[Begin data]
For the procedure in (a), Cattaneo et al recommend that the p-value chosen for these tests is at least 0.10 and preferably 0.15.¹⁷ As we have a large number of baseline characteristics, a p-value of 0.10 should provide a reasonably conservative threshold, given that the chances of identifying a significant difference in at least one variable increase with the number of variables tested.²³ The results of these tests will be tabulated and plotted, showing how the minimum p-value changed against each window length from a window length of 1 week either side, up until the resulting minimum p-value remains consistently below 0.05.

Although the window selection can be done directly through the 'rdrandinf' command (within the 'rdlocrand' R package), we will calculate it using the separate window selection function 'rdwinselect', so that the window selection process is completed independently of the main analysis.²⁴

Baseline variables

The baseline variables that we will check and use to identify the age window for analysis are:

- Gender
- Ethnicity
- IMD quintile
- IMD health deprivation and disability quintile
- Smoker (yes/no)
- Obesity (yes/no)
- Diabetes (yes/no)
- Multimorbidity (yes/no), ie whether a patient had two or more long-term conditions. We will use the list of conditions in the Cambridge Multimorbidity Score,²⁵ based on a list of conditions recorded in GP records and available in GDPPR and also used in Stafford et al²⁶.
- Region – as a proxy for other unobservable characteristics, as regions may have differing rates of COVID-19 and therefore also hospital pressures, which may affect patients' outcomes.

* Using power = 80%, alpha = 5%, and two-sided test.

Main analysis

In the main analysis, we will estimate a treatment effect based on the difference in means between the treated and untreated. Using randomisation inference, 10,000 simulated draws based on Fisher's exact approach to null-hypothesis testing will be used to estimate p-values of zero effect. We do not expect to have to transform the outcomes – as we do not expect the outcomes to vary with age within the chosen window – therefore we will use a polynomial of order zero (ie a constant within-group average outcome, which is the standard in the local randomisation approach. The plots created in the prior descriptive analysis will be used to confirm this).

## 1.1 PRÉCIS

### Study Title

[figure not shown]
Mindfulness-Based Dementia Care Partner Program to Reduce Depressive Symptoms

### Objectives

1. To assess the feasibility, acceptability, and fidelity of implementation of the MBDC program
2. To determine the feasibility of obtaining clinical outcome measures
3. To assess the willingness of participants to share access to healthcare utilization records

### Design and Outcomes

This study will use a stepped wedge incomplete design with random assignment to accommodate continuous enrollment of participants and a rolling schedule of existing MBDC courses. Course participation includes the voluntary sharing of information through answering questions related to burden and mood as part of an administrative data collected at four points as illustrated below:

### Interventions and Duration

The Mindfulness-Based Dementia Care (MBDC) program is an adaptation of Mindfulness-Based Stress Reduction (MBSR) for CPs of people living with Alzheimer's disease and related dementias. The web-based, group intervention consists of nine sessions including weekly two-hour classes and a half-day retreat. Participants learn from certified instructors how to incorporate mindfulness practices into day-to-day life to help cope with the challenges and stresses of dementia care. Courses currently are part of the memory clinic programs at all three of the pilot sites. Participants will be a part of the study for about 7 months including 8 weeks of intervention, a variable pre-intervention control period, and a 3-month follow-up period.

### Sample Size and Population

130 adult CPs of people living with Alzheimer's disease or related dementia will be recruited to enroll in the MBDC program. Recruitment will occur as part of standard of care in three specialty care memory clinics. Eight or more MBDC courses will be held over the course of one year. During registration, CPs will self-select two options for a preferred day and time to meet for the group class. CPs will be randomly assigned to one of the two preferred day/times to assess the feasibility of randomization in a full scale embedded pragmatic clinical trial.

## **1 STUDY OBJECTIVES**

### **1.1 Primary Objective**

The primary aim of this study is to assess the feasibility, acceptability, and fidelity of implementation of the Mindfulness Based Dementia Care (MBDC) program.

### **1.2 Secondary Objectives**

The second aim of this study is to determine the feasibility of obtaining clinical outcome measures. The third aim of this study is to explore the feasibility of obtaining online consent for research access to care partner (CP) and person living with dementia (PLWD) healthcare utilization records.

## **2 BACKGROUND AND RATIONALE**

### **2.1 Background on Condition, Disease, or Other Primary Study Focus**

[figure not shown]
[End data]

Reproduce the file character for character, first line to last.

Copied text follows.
For the procedure in (a), Cattaneo et al recommend that the p-value chosen for these tests is at least 0.10 and preferably 0.15.¹⁷ As we have a large number of baseline characteristics, a p-value of 0.10 should provide a reasonably conservative threshold, given that the chances of identifying a significant difference in at least one variable increase with the number of variables tested.²³ The results of these tests will be tabulated and plotted, showing how the minimum p-value changed against each window length from a window length of 1 week either side, up until the resulting minimum p-value remains consistently below 0.05.

Although the window selection can be done directly through the 'rdrandinf' command (within the 'rdlocrand' R package), we will calculate it using the separate window selection function 'rdwinselect', so that the window selection process is completed independently of the main analysis.²⁴

Baseline variables

The baseline variables that we will check and use to identify the age window for analysis are:

- Gender
- Ethnicity
- IMD quintile
- IMD health deprivation and disability quintile
- Smoker (yes/no)
- Obesity (yes/no)
- Diabetes (yes/no)
- Multimorbidity (yes/no), ie whether a patient had two or more long-term conditions. We will use the list of conditions in the Cambridge Multimorbidity Score,²⁵ based on a list of conditions recorded in GP records and available in GDPPR and also used in Stafford et al²⁶.
- Region – as a proxy for other unobservable characteristics, as regions may have differing rates of COVID-19 and therefore also hospital pressures, which may affect patients' outcomes.

* Using power = 80%, alpha = 5%, and two-sided test.

Main analysis

In the main analysis, we will estimate a treatment effect based on the difference in means between the treated and untreated. Using randomisation inference, 10,000 simulated draws based on Fisher's exact approach to null-hypothesis testing will be used to estimate p-values of zero effect. We do not expect to have to transform the outcomes – as we do not expect the outcomes to vary with age within the chosen window – therefore we will use a polynomial of order zero (ie a constant within-group average outcome, which is the standard in the local randomisation approach. The plots created in the prior descriptive analysis will be used to confirm this).

## 1.1 PRÉCIS

### Study Title

[figure not shown]
Mindfulness-Based Dementia Care Partner Program to Reduce Depressive Symptoms

### Objectives

1. To assess the feasibility, acceptability, and fidelity of implementation of the MBDC program
2. To determine the feasibility of obtaining clinical outcome measures
3. To assess the willingness of participants to share access to healthcare utilization records

### Design and Outcomes

This study will use a stepped wedge incomplete design with random assignment to accommodate continuous enrollment of participants and a rolling schedule of existing MBDC courses. Course participation includes the voluntary sharing of information through answering questions related to burden and mood as part of an administrative data collected at four points as illustrated below:

### Interventions and Duration

The Mindfulness-Based Dementia Care (MBDC) program is an adaptation of Mindfulness-Based Stress Reduction (MBSR) for CPs of people living with Alzheimer's disease and related dementias. The web-based, group intervention consists of nine sessions including weekly two-hour classes and a half-day retreat. Participants learn from certified instructors how to incorporate mindfulness practices into day-to-day life to help cope with the challenges and stresses of dementia care. Courses currently are part of the memory clinic programs at all three of the pilot sites. Participants will be a part of the study for about 7 months including 8 weeks of intervention, a variable pre-intervention control period, and a 3-month follow-up period.

### Sample Size and Population

130 adult CPs of people living with Alzheimer's disease or related dementia will be recruited to enroll in the MBDC program. Recruitment will occur as part of standard of care in three specialty care memory clinics. Eight or more MBDC courses will be held over the course of one year. During registration, CPs will self-select two options for a preferred day and time to meet for the group class. CPs will be randomly assigned to one of the two preferred day/times to assess the feasibility of randomization in a full scale embedded pragmatic clinical trial.

## **1 STUDY OBJECTIVES**

### **1.1 Primary Objective**

The primary aim of this study is to assess the feasibility, acceptability, and fidelity of implementation of the Mindfulness Based Dementia Care (MBDC) program.

### **1.2 Secondary Objectives**

The second aim of this study is to determine the feasibility of obtaining clinical outcome measures. The third aim of this study is to explore the feasibility of obtaining online consent for research access to care partner (CP) and person living with dementia (PLWD) healthcare utilization records.

## **2 BACKGROUND AND RATIONALE**

### **2.1 Background on Condition, Disease, or Other Primary Study Focus**

[figure not shown]